As a teenage girl, social media and society in general places a substantial amount of pressure on looking and acting a certain way. If we conform to this, then we will perhaps be viewed as ‘perfect’ in the eyes of society. As such, many young females strive to achieve extreme and unrealistic body goals, holding these goals as their main source of motivation when it comes to exercise.

However, as I have recently discovered, happiness and satisfaction is by no means guaranteed when these goals are achieved. Truthfully, the people we brand as ‘perfect’ on social media are usually the unhappiest of all; they remain constantly anxious in maintaining a certain image and appearance becomes entirely consuming, overtaking all aspects of life.

I myself started exercising 7 days a week, for around 2 hours a day due to the pressure social media and ‘influencers’ placed on me. Whilst the quest to achieve the ‘perfect body’ acted as a huge motivation for me, I was never fully satisfied with my workouts and I was constantly stressed over the fact that I could have done more. This, in turn, transferred into my eating habits, and I began to view food as an enemy, vastly reducing my intake. As a result, I was definitely not reaping all the benefits exercise has to offer, and overall felt largely unhappy with who I was.

Yet, one day, I decided that my current mindset was unhealthy, and needed to change. I realised that exercise should be more than simply a means of changing appearance; I wanted to feel strong and healthy in myself, both physically and mentally.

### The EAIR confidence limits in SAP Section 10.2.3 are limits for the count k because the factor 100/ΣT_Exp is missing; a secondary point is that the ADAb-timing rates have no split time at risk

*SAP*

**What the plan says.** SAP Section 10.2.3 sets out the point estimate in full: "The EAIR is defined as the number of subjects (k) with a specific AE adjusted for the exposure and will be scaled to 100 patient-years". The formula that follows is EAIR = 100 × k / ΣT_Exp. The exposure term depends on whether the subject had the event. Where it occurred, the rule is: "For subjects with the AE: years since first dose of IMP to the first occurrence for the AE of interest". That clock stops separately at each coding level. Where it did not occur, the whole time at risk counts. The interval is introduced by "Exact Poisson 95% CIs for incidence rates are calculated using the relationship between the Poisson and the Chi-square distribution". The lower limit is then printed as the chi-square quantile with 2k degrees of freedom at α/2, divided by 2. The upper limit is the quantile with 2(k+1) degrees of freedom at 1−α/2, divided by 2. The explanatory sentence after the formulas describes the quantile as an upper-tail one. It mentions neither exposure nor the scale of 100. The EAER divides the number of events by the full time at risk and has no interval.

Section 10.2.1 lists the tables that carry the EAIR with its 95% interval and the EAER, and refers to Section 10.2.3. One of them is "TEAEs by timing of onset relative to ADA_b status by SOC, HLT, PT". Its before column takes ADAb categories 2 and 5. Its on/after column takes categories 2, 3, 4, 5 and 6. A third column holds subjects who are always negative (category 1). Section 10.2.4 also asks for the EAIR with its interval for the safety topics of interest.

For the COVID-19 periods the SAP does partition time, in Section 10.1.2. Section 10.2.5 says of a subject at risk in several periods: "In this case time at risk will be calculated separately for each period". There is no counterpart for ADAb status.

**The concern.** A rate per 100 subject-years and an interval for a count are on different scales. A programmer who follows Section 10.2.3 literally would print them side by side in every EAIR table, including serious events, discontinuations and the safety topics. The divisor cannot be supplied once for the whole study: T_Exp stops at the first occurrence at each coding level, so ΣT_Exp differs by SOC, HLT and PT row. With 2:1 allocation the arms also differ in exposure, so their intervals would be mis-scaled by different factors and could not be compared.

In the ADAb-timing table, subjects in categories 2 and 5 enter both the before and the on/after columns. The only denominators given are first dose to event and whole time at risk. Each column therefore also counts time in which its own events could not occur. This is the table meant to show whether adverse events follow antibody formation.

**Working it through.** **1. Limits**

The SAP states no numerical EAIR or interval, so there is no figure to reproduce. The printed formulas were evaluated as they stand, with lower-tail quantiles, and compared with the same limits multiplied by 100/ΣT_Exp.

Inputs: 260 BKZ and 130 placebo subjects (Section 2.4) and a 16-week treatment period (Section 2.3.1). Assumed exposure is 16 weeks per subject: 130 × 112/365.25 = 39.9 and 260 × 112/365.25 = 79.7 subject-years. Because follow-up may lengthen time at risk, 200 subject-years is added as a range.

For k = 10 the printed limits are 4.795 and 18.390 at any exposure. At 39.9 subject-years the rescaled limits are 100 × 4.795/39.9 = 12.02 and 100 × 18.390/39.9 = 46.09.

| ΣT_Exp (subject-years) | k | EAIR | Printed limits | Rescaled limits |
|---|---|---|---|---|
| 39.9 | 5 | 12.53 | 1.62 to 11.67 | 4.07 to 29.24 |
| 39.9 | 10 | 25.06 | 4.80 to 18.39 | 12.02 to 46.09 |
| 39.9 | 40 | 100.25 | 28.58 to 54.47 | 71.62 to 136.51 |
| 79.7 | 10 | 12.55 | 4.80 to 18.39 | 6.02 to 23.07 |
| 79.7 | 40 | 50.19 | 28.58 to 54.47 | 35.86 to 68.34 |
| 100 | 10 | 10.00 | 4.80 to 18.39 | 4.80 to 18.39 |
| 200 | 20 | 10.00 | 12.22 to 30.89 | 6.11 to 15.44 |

As a result, I cut my workouts down to a manageable 1 hour, 3-5 times a week. I began to listen to my body, taking rest days when both my mind and body needed it, and filling my body with healthy and wholesome foods until it was full. Now, after a workout, I feel generally happy in what I have achieved that day, simply because my motivation is coming from a more realistic and healthy source.

In effect, the pressure placed on the female body image is immense, particularly for teenagers. Because of this, it is easy to forget that exercise can be fun, and we often view it as a chore essential to looking a certain way. When I switched my motivational source from unrealistic, appearance-based goals to ensuring my mental and physical wellbeing, my whole outlook on myself, and life in general was transformed.

Essentially, exercise should be viewed as a release, a healthy and sustainable way of life. To view exercise as a chore, necessary for achieving unrealistic goals, is to deprive yourself of the full benefits that exercise has to offer.

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